More than fifty years ago, science fiction author H Beam Piper penned Omnilingual, a novelette* about archeology and “forensic” linguistics on an alien world. I read it for the first time in an SF anthology in the late 1970s and it struck a chord deep in my heart, my being a language nerd. I would have loved to participate in that interplanetary expedition and test my wits against the enigmas of the distant past.
By chance I recently discovered a lightly edited version of the story being freely available on the Internet. It seems that the original story has entered public domain, at least in the United States (I am not sure how, because Piper died only about 50 years ago).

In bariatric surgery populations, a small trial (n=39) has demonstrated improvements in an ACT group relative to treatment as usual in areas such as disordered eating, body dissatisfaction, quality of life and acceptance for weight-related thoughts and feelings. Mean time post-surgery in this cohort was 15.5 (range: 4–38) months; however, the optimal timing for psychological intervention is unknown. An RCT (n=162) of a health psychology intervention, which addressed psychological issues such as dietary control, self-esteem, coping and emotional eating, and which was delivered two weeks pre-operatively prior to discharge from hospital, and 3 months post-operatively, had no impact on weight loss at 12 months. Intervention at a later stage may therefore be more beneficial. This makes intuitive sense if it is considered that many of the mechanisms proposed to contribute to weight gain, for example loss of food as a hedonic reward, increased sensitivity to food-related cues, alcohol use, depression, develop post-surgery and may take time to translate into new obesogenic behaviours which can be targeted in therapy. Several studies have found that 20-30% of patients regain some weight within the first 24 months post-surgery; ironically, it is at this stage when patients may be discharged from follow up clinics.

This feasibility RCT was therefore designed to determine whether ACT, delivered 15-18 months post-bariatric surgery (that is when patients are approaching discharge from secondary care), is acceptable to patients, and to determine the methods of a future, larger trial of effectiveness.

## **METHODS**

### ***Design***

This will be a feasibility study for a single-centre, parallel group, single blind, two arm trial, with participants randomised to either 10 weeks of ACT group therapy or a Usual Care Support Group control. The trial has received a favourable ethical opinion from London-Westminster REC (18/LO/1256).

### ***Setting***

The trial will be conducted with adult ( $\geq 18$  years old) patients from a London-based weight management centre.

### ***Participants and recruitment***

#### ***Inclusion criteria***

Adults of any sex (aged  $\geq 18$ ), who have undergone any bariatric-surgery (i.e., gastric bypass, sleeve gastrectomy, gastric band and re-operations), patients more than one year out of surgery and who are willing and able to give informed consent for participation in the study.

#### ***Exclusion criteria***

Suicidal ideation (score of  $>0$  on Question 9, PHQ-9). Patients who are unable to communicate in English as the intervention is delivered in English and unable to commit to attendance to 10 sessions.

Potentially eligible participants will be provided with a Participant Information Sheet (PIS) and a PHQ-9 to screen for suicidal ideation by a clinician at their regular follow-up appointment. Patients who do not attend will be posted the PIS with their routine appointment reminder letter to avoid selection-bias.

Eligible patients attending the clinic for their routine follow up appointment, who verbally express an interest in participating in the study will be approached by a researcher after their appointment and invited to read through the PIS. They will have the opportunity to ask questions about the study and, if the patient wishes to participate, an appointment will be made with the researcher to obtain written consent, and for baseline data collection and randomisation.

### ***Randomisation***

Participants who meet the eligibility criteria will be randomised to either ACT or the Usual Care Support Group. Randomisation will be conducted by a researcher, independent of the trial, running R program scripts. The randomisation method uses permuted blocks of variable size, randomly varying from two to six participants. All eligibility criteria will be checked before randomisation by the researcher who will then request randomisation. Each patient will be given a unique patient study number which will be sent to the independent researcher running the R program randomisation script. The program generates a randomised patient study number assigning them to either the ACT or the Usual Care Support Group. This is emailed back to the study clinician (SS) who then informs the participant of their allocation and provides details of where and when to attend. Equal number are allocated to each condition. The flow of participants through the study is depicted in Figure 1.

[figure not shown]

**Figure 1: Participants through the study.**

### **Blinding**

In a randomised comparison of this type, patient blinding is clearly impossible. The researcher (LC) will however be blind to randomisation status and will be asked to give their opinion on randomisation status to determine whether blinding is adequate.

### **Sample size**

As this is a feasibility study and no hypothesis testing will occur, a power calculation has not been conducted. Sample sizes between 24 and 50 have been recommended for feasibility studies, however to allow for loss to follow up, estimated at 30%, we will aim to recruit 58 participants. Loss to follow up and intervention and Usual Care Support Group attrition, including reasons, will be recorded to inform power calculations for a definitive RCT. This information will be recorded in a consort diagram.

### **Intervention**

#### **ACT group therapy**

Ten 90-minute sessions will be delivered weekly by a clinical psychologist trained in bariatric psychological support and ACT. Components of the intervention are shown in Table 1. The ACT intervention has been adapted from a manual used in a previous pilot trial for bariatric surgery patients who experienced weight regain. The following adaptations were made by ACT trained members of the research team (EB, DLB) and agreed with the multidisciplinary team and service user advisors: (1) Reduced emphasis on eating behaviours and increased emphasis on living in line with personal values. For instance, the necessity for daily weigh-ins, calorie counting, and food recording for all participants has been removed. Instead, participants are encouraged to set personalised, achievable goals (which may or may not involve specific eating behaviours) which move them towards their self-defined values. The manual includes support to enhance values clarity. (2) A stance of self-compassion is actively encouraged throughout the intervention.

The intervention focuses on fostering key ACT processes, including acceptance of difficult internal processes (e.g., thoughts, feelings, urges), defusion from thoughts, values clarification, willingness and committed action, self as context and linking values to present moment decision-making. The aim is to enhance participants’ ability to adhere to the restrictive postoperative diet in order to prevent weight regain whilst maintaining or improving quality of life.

In Omnilingual, Piper combines the spirit of field work with the alien-ness of being elsewhere in cosmos. He expertly mixes some of the genres that I love: alternate history, legendary “Mars”, scientists in action (i.e. researching and analyzing while squabbling and practicing scholarly one-up-manship — yes, research funding disputes, college politics and “publish or perish” are all there).
*i.e. a long short-story.